Nov 28, 2014 3:37 AM

Gophers, Badgers meet for axe, Big Ten West title

The Associated Press

MADISON, Wis. (AP) For once, elusive running back Melvin Gordon got stuck in a crowd on the field.

It happened at Minnesota on Nov. 23, 2013, a 20-7 victory for Wisconsin. The Badgers won their 10th straight in the not-so-friendly Big Ten rivalry. Some pushing and shoving ensued after Wisconsin claimed Paul Bunyan's Axe for another year.

Expect another chippy affair Saturday when No. 22 Minnesota (8-3, 5-2) and No. 14 Wisconsin (9-2, 6-1) meet again and not just for that old-fashioned trophy.

The winner claims the Big Ten West crown and a berth in next week's league title game against East Division champion Ohio State.

"It's a rivalry game, neither of us like each other. ... Let's not try to sugarcoat it," said Gordon, the Badgers' Heisman Trophy candidate.

Tensions reached a new level after the Badgers' victory last year in Minneapolis. Wisconsin went over to ceremoniously "chop" down the goal post in front of the Minnesota student section.

That's where memories start to get a little blurry, depending on who you talk to.

The Gophers encircled the goal post and denied access to the Badgers. Minnesota players apparently were in the middle of a postgame group song. The scene got tense, though it never escalated beyond the short shoving match.

"I was in the mix," Gordon said this week with a wide grin. He didn't elaborate.

Minnesota receiver K.J. Maye said the encounter was misinterpreted by some as the Gophers wanting to fight the Badgers.

"But it wasn't nothing like that," Maye said. "We took the loss like men, and we went back to the locker room and moved on."

A year later, they're actually doing quite well.

Minnesota has cracked The Associated Press poll for the first time in more than six years. Its confidence is sky-high after rallying from a 14-point deficit last week to beat Nebraska in Lincoln.

Some things to watch when the schools wrap up the regular season on Saturday:

LAST RUN: Gordon is playing it coy, though it would be a shocker if the junior decided to return to Wisconsin next season. That means the Minnesota game is likely his last appearance at Camp Randall Stadium. Gordon won't be introduced with the 18 players to be honored in Senior Day ceremonies, though expect the star running back to get a hero's farewell anyway, win or lose.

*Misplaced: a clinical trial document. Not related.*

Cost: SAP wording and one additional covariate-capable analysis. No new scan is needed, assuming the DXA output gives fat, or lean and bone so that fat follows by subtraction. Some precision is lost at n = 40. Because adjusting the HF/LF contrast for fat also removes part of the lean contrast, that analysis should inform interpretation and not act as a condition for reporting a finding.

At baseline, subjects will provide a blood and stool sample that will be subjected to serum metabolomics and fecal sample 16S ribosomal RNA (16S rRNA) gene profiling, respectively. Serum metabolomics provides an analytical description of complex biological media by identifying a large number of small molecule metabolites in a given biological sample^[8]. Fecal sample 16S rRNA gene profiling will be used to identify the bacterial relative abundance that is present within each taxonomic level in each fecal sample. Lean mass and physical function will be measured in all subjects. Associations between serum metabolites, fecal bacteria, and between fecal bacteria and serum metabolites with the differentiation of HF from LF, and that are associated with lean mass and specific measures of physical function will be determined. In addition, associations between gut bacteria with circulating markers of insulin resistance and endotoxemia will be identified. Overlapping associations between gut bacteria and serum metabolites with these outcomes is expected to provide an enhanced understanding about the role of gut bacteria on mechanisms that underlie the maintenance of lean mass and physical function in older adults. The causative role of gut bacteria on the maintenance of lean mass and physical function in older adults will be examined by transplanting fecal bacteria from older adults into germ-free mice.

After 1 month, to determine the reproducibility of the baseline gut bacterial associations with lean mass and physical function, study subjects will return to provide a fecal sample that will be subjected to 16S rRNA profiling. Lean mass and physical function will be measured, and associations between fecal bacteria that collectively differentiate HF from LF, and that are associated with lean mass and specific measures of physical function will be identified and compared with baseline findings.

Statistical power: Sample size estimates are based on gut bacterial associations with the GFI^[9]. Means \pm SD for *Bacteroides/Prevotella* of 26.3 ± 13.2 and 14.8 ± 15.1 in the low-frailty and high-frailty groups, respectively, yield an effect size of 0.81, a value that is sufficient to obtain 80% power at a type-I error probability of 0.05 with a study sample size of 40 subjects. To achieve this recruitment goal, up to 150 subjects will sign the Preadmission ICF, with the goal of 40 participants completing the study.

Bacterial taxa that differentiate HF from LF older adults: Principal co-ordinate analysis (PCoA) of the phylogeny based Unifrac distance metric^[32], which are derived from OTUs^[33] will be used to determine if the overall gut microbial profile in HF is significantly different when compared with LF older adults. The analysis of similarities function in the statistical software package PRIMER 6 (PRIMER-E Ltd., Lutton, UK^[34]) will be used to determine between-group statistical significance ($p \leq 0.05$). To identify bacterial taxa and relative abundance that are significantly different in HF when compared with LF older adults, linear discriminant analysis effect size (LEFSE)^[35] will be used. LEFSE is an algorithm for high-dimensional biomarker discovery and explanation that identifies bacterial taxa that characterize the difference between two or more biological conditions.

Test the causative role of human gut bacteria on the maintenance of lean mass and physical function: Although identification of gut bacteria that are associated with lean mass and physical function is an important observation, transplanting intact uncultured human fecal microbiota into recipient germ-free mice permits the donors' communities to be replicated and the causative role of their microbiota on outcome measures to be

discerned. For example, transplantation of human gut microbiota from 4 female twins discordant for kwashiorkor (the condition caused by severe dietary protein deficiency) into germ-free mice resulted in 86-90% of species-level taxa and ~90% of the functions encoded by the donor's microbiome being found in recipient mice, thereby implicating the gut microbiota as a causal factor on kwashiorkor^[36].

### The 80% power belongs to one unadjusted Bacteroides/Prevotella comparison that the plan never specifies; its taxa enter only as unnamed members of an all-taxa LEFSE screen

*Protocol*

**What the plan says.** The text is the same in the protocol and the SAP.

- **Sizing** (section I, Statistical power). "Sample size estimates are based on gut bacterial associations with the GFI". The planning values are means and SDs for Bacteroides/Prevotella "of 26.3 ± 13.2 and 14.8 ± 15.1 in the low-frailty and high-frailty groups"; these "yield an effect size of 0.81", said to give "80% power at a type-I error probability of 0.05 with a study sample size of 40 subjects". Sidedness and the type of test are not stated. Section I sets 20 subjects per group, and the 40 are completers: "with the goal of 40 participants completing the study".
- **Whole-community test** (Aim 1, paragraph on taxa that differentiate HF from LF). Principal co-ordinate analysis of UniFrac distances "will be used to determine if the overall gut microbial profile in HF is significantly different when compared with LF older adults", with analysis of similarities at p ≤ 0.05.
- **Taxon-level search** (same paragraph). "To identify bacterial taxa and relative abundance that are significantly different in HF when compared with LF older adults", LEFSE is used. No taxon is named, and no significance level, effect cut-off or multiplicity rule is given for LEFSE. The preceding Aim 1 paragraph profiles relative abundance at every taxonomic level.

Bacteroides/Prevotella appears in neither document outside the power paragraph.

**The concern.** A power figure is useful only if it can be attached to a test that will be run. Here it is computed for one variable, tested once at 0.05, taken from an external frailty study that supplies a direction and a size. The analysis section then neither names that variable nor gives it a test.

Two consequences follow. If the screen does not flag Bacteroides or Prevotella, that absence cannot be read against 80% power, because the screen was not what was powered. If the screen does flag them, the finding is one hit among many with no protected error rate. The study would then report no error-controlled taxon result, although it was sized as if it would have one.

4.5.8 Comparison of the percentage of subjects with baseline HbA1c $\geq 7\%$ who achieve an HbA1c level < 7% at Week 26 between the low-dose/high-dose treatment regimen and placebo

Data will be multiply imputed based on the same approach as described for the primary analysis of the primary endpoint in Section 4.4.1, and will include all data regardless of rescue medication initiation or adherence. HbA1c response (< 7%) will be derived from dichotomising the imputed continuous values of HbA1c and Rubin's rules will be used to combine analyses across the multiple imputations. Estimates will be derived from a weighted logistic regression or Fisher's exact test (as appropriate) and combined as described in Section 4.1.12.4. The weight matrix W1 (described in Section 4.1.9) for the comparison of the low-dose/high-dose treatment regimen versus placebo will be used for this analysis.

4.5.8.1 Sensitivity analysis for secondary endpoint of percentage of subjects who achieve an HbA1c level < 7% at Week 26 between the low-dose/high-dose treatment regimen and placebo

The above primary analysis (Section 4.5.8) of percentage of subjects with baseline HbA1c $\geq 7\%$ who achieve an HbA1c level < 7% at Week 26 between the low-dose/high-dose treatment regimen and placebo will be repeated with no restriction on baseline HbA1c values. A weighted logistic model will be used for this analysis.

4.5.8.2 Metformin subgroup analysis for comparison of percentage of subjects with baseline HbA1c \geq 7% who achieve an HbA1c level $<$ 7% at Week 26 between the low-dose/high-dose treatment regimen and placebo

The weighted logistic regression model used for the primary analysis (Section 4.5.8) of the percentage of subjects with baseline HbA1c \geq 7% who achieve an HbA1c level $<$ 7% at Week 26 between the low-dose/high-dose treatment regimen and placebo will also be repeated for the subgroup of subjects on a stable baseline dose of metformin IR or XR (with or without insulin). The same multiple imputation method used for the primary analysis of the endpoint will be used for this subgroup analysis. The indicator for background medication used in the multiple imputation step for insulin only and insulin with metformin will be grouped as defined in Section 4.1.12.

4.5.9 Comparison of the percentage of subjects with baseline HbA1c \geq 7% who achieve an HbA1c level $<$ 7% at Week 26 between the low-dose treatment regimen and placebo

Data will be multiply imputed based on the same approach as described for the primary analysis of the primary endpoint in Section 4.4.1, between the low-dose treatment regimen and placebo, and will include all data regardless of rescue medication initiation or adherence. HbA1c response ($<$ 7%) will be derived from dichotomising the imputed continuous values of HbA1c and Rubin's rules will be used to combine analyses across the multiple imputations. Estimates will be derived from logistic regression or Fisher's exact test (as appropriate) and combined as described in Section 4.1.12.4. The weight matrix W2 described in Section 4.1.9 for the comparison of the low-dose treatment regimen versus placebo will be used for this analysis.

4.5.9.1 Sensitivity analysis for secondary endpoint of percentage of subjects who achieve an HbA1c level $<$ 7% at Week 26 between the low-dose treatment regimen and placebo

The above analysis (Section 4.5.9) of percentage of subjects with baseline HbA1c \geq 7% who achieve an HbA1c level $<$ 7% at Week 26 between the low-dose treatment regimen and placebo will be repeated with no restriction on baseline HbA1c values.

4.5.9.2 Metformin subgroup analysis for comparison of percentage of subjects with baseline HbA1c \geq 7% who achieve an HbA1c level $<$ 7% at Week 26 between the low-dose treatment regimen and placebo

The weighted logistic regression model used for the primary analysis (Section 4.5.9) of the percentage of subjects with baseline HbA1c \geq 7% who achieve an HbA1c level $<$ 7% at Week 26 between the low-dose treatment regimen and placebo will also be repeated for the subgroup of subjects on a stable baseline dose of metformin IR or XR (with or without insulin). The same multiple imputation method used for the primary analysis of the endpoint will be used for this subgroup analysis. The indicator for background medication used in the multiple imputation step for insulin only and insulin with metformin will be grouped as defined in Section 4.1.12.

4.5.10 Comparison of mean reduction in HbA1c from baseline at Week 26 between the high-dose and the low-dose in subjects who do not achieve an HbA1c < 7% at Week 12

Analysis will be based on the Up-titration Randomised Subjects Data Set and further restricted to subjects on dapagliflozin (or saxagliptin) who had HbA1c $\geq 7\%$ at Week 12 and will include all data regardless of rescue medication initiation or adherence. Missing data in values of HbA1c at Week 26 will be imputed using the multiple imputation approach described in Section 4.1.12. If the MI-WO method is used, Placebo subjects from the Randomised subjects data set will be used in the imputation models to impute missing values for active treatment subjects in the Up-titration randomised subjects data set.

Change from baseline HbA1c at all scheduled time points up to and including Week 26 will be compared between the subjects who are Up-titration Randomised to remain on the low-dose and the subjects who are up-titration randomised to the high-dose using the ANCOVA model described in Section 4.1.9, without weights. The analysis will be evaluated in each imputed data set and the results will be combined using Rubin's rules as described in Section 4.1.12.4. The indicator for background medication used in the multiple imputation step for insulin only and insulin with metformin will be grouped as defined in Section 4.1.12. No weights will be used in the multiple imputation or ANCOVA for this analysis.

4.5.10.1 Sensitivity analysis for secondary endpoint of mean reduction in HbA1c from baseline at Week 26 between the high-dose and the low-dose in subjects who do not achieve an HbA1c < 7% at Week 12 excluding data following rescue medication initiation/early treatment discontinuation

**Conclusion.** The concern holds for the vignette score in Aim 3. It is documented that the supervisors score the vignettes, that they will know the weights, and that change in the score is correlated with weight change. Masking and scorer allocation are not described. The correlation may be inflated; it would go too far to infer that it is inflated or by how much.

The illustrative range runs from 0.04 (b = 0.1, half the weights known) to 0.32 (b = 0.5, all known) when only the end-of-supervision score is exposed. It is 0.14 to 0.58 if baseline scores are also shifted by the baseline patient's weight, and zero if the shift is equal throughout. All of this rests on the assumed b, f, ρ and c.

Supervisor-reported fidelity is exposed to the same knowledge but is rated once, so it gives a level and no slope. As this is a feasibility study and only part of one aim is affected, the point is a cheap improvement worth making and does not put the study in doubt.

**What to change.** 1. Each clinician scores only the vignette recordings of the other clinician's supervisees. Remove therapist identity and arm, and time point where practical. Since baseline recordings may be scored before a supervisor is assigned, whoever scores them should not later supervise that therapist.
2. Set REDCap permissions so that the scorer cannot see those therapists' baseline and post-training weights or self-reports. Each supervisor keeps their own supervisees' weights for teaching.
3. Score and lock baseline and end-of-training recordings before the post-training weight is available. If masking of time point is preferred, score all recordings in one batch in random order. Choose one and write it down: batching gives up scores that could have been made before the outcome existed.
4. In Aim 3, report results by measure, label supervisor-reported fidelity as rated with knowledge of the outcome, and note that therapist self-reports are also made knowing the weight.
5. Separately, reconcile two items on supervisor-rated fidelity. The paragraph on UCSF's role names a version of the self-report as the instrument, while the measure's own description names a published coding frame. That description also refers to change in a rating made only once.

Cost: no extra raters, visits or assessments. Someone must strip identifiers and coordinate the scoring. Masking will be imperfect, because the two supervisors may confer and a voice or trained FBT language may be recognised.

HEISMAN HOPES: Another clutch performance in a big game would stuff Gordon's already jam-packed Heisman resume. The nation's leading rusher at 191.7 yards per game is currently tied with former Badgers back Ron Dayne for the Big Ten single-season rushing record of 2,109 yards.

"If it was all over today and we were sitting here talking about Melvin Gordon, it's been a tremendous ride and one I will never forget that I was able to be around the kid and be part of his life for two years," coach Gary Andersen said this week.

TRAINER'S ROOM: Andersen said he's preparing as if Minnesota will have its own star running back in David Cobb, though coach Jerry Kill said at midweek that Cobb was "very questionable" after pulling his left hamstring in the Nebraska game.

Berkley Edwards is next in line, though he had a concussion against Nebraska. Donnell Kirkwood and Rodrick Williams could also get carries. But they can't match the production of Cobb, a 1,400-yard rusher with 12 touchdowns.

MINNESOTA MILESTONES: The Gophers are looking to win six Big Ten games for the first time since 1973 and win all big three trophy games (Wisconsin/Iowa/Michigan) in the same season for the first time since 1967. A program once perceived as one of the Big Ten's perennial down-on-its-luck teams is a victory away from playing for a conference championship.

AXE TO GRIND: Wisconsin said it was instituting a new policy for the postgame axe celebration to try to avoid a confrontation similar to the one last year at Minnesota. Instead of being situated on the sideline in the second half, the axe will be placed near the goal post closest to the locker room for the winning team. This allows the losing team to get off the field.

"I'm more worried about our game," Kill said. "We hadn't beat them in, what, 10 years? There's supposed to be a rivalry, so you have to win to make it a rivalry."


AP Sports Writer Dave Campbell in Minneapolis contributed to this report.


Follow Genaro Armas at


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